The Green Revolution during the 1950s and 1960s remarkably drove up the global food production around the world, saving a billion people from starvation. The revolution led to the adoption of new technologies like high-yielding varieties (HYVs) of cereals, chemical fertilizers and agro-chemicals, better irrigation and mechanization of cultivation methods.India followed suite and adopted the use of hybrid seeds, machine, fertilisers and pesticides. While these practices solved the food shortage problem, they created some problems too in terms of excessive use of fertilisers and pesticides, depletion of ground-water, soil degradation etc. These problems were exacerbated by lack of training to use modern technology and awareness about the correct usage of chemicals etc.According to the UN Food and Agriculture Organization, the global population will increase by 2 billion by 2050. With limited arable land available and exponentially increasing mouths to feed, we’re now in need of a second Green Revolution. A Green Revolution that is smarter, agile & environmentally conscious – a Green Revolution driven by big data, Internet of Things (IoT), artificial intelligence (AI), and machine learning.Some of the challenges faced by farmers from seed sowing to harvesting of crops are as follows:
Crop diseases infestations
Lack of storage management
Lack of irrigation and drainage facilities.
The major advantage of focusing on AI based methods is that they tackle each problem separately and rather than generalising, provide customised solutions to a specific problem.Potential AI application and development areas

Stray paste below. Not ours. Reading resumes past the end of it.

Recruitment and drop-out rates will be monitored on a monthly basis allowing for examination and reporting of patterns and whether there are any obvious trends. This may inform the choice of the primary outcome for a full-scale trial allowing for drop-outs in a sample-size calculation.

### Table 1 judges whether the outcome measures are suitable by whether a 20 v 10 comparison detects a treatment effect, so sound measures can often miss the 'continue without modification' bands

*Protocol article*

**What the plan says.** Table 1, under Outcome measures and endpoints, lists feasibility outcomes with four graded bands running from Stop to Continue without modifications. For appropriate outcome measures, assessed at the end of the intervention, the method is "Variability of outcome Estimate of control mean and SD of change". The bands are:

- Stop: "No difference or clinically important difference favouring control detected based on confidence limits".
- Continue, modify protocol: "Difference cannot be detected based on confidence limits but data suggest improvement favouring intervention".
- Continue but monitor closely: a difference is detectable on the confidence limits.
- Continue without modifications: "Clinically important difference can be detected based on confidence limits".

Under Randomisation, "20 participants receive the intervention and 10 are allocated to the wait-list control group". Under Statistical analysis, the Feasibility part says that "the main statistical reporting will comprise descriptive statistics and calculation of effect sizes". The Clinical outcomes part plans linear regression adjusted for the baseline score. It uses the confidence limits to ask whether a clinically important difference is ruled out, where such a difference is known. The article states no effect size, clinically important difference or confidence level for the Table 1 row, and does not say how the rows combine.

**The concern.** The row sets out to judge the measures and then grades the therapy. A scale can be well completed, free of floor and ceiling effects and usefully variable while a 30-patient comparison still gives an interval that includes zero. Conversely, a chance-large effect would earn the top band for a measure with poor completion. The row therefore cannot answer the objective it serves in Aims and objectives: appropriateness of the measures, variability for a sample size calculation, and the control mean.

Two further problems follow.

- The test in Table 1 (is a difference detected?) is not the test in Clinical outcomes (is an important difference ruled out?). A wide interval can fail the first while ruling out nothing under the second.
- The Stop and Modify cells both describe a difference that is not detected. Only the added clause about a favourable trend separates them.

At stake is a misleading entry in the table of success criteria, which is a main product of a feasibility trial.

Predictive and Recommendation Analytics – AI and Machine learning can help farmers by recommending the sowing dates for different crops based on weather conditions. ML models can also suggest tweaks in cropping patterns to boost yields. Using the historic production data, weather forecasts, seed information, and demand and supply information, ML can be used to forecast the amount of seed that should be grown to fulfil the growing needs.
Supply Chain management- AI can be used to predict the demand by analysing inputs like rate of population growth, historical demand patterns of food commodities, region wise staple food patterns, among other inputs. This information can be used to efficiently modify the cropping patterns and also minimise wastage of crop yields and increase profits to farmers.
Identifying Plant Diseases – Crop images are analysed using computer vision technology and segmented into areas like background, healthy part and diseased part. The diseased part is then captured and sent to remote labs for further diagnosis.
Detecting pest infestations – Similarly, the leaf images pre-processing help early detection of pests infestation and allow farmers to act quickly and minimise losses.
Soil Health Monitoring – ML and Deep learning applications are used to identify potential defects and nutrient deficiencies in the soil. The algorithms analyse the soil samples and correlate particular foliage patterns with certain soil defects, plant pests and diseases.
There is considerable progress in this direction globallyFarmers are deploying robots, ground-based wireless sensors, and drones to assess growing conditions. Many researchers and pilot projects have been conducted to test the implications of the involvement of AI applications in improving agriculture.
Song and He (2005)carried out a research to develop intelligent and carry-home diagnosis expert system (ES) based on Artificial neural networks to detect crop nutrition disorders in time. The field validation indicated that the prediction errors were less than 8%.!!